Friday, October 31, 2008
Thursday, October 30, 2008
Wednesday, October 29, 2008
Monday, October 27, 2008
It was only last year that I decided to reclaim it. It needed to be sanded down and repainted. I chose a dark cream tone, since neutrals work well in just about any scheme and I was quite pleased with the way it turned out.
I like the idea that I will have this 'artifact' from my father's childhood home in any home I live in. I also like the sculptural, architectural detail it lends to the room it finds itself in. In a traditional setting, it blends right in. In a modern setting, it adds a counterpoint of interest to cleaner lines.
The baluster now finds itself tucked neatly in the corner of my living room, where it stands in subtle contrast to its surroundings.
One of my favourites from the Martha Stewart Collection is the Oasis Red bedding set. It just screams festive warmth! Let's snuggle.
Friday, October 24, 2008
“There’s a really interesting dichotomy with her,” director John Hudson explains. “She’s a high-powered business woman, and yet she has made all her money and built her business on the ideal of domesticity. It’s such an odd kind of thing. I don’t know if you’ve seen her magazines, but everything’s perfect. And really, how can you attain that unless you have a bevy of servants like she does?”
That’s what Dough: The Politics of Martha Stewart tries to knead through; not Martha herself, but the struggles of the women who follow her in lieu of her "impossible" perfection. Shadow Theatre regular Coralie Carins plays all nine of the show’s domestic divas—“Everything from high-powered society women to a street person, and everything inbetween,” Hudson says—as they follow, reject, or grapple with the teachings of Stewart.
Something tells me Martha wouldn't be a fan of this play. But if you're in the Edmonton area and feeling brave, you may want to check it out:
Dough: The Politics of Martha Stewart
Directed by John Hudson; Written by Lindsay Burns
Starring Coralie Cairns
Runs Thu, Oct 23 - Sun, Nov 9 (7:30pm)
The Varscona Theatre (10329 - 83 Ave), $17 - $25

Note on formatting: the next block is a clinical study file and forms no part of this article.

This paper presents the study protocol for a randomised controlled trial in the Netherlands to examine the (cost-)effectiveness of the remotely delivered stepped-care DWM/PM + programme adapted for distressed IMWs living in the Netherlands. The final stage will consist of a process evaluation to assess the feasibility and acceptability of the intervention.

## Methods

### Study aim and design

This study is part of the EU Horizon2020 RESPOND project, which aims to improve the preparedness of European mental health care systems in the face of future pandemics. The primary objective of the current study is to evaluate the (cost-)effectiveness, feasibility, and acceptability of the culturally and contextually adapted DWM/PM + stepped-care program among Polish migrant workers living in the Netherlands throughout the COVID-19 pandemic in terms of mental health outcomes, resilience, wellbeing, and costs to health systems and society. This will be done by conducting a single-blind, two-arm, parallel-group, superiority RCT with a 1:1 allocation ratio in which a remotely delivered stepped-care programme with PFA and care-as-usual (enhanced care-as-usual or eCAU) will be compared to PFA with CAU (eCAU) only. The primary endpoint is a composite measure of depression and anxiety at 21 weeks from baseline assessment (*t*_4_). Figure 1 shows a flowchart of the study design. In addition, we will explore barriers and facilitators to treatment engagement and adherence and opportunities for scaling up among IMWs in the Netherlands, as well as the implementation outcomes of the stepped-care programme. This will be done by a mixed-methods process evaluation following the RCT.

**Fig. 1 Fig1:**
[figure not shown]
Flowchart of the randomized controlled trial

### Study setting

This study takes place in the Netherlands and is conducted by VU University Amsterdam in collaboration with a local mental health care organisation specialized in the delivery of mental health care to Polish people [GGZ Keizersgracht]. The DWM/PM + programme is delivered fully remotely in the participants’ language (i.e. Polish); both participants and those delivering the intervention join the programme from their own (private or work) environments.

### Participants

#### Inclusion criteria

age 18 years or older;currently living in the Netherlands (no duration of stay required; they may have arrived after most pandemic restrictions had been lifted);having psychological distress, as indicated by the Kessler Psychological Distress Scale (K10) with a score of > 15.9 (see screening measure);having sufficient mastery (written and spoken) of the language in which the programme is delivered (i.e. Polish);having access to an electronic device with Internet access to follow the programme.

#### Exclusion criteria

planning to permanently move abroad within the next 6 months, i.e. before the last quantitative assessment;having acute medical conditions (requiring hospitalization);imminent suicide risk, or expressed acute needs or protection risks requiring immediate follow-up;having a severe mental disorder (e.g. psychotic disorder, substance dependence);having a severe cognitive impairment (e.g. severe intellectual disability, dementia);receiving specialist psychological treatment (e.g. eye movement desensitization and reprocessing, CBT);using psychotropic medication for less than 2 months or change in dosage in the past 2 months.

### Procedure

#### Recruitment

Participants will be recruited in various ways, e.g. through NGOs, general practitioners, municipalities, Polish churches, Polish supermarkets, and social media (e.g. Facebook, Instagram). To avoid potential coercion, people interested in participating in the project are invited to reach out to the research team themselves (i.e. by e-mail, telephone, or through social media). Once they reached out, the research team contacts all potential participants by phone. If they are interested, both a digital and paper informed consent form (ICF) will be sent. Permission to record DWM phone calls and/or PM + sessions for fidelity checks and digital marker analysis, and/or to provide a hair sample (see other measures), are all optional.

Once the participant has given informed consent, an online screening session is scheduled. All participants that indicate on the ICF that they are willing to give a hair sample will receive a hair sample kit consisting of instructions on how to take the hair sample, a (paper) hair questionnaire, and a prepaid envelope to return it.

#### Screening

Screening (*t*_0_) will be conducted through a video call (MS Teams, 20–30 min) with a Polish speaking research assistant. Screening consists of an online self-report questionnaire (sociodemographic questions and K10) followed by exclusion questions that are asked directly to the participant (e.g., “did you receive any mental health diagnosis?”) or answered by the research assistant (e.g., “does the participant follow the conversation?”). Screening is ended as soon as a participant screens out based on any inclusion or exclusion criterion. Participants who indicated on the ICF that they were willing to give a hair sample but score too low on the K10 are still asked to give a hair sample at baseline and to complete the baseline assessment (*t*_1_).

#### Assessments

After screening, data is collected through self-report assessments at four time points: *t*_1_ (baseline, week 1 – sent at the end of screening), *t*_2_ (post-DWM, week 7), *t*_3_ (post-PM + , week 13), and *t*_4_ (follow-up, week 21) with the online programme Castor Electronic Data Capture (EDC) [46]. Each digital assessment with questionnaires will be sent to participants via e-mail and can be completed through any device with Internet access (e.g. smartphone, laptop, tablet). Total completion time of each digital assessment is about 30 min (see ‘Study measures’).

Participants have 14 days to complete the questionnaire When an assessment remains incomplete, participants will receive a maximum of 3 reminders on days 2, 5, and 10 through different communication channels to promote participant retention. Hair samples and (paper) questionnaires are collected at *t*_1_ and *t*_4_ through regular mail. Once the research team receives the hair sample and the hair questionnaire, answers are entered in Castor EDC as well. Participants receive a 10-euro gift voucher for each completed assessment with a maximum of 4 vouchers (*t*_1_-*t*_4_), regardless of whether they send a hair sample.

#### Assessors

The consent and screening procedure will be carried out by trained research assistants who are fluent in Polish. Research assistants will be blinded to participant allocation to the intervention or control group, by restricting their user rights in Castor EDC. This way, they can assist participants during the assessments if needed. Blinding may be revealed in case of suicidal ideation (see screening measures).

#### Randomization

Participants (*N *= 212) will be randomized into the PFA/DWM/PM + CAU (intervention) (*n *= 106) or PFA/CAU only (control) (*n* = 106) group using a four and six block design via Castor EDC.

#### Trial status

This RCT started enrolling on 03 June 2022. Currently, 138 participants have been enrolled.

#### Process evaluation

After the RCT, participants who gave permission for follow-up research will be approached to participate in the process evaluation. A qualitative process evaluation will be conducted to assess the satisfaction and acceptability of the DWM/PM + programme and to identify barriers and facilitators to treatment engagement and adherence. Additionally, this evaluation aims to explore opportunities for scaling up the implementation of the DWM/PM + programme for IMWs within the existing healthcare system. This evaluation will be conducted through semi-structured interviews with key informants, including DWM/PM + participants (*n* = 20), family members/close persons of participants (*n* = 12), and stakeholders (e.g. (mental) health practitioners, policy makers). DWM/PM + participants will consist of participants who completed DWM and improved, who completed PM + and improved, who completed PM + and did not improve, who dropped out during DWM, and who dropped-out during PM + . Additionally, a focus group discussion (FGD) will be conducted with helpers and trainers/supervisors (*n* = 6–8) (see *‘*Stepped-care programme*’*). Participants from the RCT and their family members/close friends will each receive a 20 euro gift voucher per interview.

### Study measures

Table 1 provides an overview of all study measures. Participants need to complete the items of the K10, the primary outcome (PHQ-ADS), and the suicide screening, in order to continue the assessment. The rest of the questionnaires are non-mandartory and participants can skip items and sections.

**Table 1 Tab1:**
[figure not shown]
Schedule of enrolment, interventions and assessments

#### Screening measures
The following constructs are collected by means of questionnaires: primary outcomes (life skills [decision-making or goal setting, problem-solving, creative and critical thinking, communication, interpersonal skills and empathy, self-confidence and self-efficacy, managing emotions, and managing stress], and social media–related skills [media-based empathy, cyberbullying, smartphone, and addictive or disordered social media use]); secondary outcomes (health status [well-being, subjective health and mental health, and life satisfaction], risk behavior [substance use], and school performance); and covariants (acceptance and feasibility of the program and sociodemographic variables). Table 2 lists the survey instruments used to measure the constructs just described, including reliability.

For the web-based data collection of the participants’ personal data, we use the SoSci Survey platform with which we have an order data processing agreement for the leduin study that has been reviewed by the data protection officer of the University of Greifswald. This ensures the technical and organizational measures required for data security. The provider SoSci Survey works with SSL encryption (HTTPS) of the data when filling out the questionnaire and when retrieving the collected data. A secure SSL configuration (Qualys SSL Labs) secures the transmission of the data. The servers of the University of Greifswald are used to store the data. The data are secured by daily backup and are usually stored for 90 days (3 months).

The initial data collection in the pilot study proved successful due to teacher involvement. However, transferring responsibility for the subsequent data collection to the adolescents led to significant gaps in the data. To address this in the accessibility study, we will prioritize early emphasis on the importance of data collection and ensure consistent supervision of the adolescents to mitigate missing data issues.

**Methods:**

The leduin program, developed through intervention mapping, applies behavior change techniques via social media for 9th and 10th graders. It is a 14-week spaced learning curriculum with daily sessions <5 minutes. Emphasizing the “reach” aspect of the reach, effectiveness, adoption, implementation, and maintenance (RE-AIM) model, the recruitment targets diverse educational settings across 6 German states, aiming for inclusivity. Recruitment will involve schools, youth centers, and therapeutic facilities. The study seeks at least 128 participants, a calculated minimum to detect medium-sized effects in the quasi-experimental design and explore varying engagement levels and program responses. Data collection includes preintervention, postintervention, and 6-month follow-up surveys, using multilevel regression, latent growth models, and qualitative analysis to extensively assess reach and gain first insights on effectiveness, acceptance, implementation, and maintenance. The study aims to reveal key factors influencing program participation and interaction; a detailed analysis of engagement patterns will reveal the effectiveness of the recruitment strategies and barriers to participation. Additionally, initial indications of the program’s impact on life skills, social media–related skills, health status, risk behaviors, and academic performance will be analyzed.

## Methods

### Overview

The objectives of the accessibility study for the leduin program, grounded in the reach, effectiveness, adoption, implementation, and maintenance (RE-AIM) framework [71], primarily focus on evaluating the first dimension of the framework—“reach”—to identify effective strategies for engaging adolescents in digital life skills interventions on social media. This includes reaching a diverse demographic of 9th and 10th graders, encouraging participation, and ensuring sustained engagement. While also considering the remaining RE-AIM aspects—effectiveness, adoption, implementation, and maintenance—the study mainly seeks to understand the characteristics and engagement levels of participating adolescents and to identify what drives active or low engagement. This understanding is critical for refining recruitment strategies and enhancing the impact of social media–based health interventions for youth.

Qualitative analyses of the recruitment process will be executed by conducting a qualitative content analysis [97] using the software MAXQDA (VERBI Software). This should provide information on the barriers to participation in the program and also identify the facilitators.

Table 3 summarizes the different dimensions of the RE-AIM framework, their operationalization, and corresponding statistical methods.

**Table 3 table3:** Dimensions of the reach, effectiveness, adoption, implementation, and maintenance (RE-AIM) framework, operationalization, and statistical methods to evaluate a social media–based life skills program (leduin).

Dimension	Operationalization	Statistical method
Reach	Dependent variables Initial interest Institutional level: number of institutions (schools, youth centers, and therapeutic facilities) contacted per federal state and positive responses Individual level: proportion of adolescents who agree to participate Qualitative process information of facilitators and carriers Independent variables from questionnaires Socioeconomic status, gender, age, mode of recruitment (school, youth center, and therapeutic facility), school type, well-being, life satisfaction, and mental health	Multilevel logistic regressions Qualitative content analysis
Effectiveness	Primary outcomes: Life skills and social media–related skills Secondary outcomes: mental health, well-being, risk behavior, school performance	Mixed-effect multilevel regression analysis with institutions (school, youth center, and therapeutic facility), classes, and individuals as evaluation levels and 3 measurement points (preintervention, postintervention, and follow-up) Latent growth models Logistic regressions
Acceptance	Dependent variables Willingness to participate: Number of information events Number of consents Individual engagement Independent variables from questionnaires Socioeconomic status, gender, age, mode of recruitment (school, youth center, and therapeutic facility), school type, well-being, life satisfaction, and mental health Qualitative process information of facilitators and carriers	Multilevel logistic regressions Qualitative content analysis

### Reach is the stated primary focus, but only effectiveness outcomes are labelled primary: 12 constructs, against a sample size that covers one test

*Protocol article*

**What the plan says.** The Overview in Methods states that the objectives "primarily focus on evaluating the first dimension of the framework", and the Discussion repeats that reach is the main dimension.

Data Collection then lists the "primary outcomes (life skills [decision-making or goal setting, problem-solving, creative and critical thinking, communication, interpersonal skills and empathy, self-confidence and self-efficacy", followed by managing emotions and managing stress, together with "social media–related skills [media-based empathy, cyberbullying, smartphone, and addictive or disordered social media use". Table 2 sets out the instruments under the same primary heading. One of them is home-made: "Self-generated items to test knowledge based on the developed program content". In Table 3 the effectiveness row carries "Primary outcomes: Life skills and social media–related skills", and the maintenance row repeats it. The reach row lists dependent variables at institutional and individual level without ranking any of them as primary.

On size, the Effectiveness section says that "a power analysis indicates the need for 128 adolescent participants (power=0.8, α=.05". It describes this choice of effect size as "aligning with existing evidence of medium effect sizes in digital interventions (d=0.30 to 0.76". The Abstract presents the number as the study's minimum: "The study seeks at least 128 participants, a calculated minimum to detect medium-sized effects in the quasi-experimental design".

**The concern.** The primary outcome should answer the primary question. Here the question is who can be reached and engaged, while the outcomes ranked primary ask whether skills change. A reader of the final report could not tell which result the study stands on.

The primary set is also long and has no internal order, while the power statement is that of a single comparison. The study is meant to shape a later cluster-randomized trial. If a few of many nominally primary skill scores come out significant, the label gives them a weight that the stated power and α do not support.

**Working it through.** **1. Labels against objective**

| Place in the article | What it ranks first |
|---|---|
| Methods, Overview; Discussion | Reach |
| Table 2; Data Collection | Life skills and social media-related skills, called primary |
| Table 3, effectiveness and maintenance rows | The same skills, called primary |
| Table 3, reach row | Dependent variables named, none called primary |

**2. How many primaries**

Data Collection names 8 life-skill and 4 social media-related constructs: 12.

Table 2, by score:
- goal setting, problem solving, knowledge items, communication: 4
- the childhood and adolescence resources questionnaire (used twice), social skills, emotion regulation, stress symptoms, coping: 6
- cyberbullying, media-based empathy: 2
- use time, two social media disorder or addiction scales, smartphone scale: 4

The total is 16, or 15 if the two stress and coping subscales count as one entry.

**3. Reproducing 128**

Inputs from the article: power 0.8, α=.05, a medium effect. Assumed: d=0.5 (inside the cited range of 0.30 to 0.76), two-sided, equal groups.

Thursday, October 23, 2008
The book was designed by William van Roden, who also designed the Homekeeping Handbook, the Everyday Food cookbook and the Baking Handbook. Since the publication of those books, I've become a huge fan of this designer, who uses minimalist strategies to perfectly clarify instructional text in a way that is attractive and engaging.
Cooking School is no different.
It's a prime example of the well-planned guide. Much of this also has to do with the writing, which was undertaken by Martha and food editor Sarah Carey. The writing is clear, consise and well structured into highly-organized chapters that promote basic culinary techniques, which subsequently graduate to more challenging cooking tasks. All of it is fully illustrated with hundreds of step-by-step photographs.
I thought I'd take you 'inside' Martha's Cooking School and describe some of the details.
There are numerous new photographs of Martha throughout the book. Portrait photography was undertaken by Ditte Isager while the food photography (below) was done by Marcus Nilsson.
“To home cooks everywhere, may you always continue to learn.”
From Martha’s Introduction:
“This book has been designed and written as a course of study, very much like a college course in chemistry, which requires the student to master the basics before performing more advanced experiments. The lessons here begin just as they would in a true cooking school, with instruction about the essential tools and equipment, and perhaps the most basic lesson of all: how to hold and use a chef’s knife. You’ll also learn about fundamental ingredients, such as onions, garlic, and herbs & spices, as well as how they are used to build flavors. Then the book is organized in seven chapters, each offering indispensable lessons, such as the proper way to make a rich brown stock; poach eggs; braise meats, fish and poultry; prepare fresh pasta; simmer and puree vegetables; and cream butter to produce a fine-crumbled cake. The lessons are followed by recipes – a tutorial in stock making, for instance, is followed by a soup recipe that calls for the stock. This practical approach works throughout the book, which means that you build your recipe repertoire along with your skills.”